The global economy is the perfect example of a complex system. Billions of different inputs all working together combine to make the world economy function. Each person contributing to global growth or global output adds via their own speciality, and every speciality has its place in the world.
With so many trillions of actions and transactions going on around the world, it’s impossible for anyone to accurately predict what the future holds for the global economy, based on just a few data points. However, Deutsche Bank’s global economics analysts have come up with a few rules of thumb for the global economy, which could help analysts and investors decode some of the madness out there.
What factors could trip up global growth?
Deutsche Bank’s chief global economists employ a global VAR (vector autoregression) model to derive a set of global “rules of thumb” for how real GDP in individual countries and the globe as a whole respond to various shocks. The analysts acknowledge this will never arrive at an accurate figure, but it’s helpful for estimating how certain factors can have a knock-on effect on growth around the world.
The four main “rules of thumb” the economists have looked at are possibly the most talked about economic events the year. First of all, there’s the effect a Fed rate hike will have on the markets and global economy. The figures estimate that an unexpected 25 bps Fed rate hike will reduce global real GDP by around 0.4% after two years – while that may seem small for a global ecnonomy of $70 trillion or so it is a lot of money. The impact is likely to be most severely felt within the United States, with Europe and Japan getting away fairly unscathed.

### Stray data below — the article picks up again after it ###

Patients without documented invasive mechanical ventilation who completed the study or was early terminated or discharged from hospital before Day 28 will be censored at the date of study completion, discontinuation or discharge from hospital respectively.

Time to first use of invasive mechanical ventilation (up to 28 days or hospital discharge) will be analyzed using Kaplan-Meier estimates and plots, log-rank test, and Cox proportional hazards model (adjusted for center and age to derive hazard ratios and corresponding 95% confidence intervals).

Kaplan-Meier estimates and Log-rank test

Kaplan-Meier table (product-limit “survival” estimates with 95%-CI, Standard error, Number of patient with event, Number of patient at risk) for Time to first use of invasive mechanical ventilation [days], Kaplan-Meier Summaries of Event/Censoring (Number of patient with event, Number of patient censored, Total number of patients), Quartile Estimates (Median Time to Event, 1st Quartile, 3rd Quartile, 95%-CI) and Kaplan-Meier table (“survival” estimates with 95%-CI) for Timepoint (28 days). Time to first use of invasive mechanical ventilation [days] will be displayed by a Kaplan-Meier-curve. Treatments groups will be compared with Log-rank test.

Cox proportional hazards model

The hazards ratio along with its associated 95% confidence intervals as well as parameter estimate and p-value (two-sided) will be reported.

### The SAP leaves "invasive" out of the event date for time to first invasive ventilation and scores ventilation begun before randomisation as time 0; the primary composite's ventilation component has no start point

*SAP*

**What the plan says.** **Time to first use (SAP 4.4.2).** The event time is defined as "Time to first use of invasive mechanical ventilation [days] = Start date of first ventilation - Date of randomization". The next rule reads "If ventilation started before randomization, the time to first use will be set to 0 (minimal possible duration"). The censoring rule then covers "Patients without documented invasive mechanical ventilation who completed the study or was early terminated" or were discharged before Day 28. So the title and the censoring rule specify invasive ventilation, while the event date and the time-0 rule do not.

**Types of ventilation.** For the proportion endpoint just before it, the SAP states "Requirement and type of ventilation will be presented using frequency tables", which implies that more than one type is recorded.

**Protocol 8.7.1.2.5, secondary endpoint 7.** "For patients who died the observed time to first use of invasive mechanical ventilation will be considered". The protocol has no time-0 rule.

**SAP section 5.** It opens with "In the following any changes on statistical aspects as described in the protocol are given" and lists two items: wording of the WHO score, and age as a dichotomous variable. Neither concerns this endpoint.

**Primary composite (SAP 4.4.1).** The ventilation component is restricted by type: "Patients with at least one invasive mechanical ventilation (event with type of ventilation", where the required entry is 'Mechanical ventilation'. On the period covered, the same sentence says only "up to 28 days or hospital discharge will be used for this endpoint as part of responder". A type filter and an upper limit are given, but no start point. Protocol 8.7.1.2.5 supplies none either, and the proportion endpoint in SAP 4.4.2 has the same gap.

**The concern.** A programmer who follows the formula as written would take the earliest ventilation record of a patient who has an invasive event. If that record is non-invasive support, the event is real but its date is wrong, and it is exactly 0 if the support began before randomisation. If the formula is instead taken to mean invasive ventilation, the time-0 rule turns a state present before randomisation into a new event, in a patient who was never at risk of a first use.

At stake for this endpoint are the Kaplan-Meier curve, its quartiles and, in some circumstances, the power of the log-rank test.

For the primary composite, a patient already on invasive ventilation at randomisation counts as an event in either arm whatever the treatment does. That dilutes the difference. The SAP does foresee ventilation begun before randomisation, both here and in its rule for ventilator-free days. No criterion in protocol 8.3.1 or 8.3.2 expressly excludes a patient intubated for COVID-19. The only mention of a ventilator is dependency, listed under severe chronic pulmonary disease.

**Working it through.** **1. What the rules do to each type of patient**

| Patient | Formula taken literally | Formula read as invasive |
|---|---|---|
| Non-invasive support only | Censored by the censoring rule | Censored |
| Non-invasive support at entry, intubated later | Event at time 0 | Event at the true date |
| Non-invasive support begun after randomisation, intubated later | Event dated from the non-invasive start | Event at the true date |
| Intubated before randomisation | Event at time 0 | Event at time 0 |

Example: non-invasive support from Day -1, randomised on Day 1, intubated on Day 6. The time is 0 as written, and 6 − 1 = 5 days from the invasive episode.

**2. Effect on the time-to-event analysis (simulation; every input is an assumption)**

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The second major economic event is a larger move in oil prices. In this case, Deutsche’s analysts define a large move as a 10% rise. While some economists have claimed that the falling oil price is to blame for sluggish economic growth around the world, Deutsche isn’t convinced. In fact, the bank’s model argues that global real GDP will be largely unaffected on balance by a 10% rise in oil prices. Exporters will lose out, but importers will profit.
A significant equity sell-off, which is defined by a one standard deviation (6%) decline in equity prices will result in a 0.5% fall in global output according to Deutsche’s model. Most major developed market economies will experience a drop in output of around one-half a percentage point.
The final “rule of thumb” is related to China. Specifically, Deutsche’s economists predict that a 1% fall in China real GDP will take a 0.5% off world GDP excluding China after two years. Another interesting revelation is that Deutsche’s analysts find a 10% depreciation in China FX will have less than half the effect of a growth slowdown on global real GDP.
If all these negative events were to take place at the same time, it is not too difficult to see global growth slowed by a full percentage point. Although combined favorable shocks in the opposite direction would yield a similar upside to global growth.